Holidaymakers risk losing £85m in refund credit notes: Act now
In July 2020, the Civil Aviation Authority (CAA) announced that passengers who accept refund credit notes for cancelled ATOL protected holidays would be financially protected if the firm were to go bust.
The protection applied to those notes issued between 10 March 2020 and 19 December 2021.
But now the CAA has said that if a travel company goes bust after 30 September 2022, travellers with refund credit notes will not be covered by the ATOL scheme, meaning they risk losing their money.
In total, £85m remains unspent on these refund credit notes and as such, the CAA is urging people to redeem them as soon as possible by either:
- Booking a holiday using the refund credit note. If it’s a flight inclusive package holiday booking, the trip will be ATOL protected.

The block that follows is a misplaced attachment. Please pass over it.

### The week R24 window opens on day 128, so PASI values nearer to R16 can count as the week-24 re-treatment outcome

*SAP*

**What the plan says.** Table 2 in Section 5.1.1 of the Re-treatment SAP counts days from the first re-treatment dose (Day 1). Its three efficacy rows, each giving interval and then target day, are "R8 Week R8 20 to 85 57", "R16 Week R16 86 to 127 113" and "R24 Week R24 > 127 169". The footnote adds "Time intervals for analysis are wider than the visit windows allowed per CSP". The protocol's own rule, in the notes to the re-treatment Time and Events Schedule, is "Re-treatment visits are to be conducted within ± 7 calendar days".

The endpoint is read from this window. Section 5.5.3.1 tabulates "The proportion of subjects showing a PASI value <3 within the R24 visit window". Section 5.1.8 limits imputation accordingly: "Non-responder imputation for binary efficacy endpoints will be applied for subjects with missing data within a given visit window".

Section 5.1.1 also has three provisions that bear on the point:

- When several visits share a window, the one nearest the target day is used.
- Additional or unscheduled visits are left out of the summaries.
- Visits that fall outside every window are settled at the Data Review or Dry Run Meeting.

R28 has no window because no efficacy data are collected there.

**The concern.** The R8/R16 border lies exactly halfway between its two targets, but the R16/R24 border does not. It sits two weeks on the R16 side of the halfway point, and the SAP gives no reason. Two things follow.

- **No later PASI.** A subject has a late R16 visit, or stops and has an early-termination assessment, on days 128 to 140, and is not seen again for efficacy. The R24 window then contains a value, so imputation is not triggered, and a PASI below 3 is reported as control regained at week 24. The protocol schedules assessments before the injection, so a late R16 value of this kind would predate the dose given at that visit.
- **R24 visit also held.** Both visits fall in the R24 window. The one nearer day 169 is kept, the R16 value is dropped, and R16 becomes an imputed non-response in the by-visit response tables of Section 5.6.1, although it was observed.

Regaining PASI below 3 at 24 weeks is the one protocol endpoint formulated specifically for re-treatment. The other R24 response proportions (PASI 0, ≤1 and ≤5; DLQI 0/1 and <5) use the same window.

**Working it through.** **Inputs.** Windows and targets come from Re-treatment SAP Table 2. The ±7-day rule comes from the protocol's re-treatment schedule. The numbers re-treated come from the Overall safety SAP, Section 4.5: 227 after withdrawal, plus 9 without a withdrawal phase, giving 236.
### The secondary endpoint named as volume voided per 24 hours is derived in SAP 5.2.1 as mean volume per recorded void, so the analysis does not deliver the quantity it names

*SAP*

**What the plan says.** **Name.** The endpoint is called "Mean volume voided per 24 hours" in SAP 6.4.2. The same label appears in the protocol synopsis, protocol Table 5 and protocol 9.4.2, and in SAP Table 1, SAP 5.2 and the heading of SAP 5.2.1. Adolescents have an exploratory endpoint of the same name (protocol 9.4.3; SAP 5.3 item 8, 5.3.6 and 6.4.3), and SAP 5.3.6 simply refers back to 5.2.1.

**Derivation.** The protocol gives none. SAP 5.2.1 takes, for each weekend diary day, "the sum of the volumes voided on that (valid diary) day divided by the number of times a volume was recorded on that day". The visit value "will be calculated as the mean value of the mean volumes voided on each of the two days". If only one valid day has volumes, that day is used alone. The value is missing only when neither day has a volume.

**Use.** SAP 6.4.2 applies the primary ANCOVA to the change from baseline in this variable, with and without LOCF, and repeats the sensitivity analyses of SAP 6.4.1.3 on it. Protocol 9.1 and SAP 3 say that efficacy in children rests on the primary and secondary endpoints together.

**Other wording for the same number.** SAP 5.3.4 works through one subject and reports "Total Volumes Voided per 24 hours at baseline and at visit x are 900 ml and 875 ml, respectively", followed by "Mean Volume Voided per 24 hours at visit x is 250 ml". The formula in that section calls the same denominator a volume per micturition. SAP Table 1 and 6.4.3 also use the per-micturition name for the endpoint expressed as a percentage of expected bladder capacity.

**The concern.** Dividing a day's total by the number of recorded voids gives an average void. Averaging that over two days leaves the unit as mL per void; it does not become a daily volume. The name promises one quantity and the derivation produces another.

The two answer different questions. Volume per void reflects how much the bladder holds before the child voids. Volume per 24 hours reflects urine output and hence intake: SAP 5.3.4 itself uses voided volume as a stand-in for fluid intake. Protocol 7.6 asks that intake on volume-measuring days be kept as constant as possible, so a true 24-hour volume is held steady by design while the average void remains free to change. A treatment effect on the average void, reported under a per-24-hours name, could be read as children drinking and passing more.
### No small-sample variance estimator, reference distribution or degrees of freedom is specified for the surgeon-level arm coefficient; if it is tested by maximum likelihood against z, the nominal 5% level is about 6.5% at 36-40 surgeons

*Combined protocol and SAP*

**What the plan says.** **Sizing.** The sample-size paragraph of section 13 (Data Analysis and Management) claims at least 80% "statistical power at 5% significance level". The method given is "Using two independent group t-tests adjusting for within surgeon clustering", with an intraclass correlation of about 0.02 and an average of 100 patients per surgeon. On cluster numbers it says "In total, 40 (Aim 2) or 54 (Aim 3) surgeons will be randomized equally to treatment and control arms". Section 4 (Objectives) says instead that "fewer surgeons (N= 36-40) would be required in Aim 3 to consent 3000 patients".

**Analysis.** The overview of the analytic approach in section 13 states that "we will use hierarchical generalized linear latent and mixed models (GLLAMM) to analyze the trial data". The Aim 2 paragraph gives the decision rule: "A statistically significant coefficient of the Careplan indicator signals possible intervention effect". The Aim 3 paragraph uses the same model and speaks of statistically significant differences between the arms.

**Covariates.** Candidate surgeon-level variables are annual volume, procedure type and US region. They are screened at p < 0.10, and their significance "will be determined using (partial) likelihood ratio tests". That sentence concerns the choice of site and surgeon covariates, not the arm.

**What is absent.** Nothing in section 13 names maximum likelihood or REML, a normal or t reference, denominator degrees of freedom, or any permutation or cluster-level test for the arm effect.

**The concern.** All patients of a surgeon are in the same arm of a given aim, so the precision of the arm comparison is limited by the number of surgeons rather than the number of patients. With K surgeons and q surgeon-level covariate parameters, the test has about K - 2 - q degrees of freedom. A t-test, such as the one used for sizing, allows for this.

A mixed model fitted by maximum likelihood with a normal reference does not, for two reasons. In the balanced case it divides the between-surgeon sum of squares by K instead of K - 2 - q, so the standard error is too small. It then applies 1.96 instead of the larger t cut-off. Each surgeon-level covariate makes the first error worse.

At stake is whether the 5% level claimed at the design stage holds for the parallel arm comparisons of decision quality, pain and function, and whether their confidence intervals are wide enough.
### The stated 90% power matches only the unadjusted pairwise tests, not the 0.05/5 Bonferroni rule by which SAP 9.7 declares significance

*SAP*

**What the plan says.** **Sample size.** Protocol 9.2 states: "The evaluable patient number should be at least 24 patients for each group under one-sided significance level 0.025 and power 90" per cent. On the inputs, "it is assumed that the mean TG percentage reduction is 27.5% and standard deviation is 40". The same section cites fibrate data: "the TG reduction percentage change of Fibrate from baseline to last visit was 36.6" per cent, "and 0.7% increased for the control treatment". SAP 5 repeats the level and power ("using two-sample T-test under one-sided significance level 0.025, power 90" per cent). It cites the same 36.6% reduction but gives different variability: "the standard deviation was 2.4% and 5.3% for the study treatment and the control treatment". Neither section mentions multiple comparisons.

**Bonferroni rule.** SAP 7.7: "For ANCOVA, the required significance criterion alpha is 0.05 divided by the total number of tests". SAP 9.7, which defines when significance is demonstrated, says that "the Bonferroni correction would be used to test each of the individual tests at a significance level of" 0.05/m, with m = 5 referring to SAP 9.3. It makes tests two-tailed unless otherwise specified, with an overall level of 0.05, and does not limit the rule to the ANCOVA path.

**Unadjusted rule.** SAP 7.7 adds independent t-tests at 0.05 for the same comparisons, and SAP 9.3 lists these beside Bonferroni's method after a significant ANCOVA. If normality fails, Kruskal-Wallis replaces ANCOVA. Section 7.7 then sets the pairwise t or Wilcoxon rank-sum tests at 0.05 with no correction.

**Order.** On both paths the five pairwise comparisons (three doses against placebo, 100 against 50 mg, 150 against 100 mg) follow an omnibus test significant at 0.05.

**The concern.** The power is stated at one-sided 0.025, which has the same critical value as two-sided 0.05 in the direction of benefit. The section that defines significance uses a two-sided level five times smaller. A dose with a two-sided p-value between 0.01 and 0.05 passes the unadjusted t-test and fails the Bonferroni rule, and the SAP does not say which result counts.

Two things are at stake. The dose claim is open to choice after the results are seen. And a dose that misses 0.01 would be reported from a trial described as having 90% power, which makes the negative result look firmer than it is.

- Requesting a refund. This can be made from the travel company.
Michael Budge, head of ATOL at the UK CAA, said: “Millions of holidaymakers have missed out on travel over the past two years, with many being offered refund credit notes during the pandemic. As demand for travel continues to grow again, we want to make sure consumers are making the most of the financial protection available to them.
“If you have a refund credit note, make an ATOL protected booking or request a refund well before 30 September 2022 to avoid putting your money at risk.”
ATOL is a protection scheme afforded to holidaymakers with flight-based bookings which refunds, repatriates and reimburses travellers if the company fails.
Under the terms of the Package Travel Regulations 2018, if a holiday is cancelled, holidaymakers have the right to a cash refund within 14 days. The regulations state that refund credit notes shouldn’t be automatically sent to customers requesting cash as a strategy to delay payments.
But over the course of the pandemic, holiday companies were trying to persuade customers to accept refund credit notes for cancelled trips in a bid to preserve cash. But the problem is that notes become worthless if the company issuing them later fell into administration.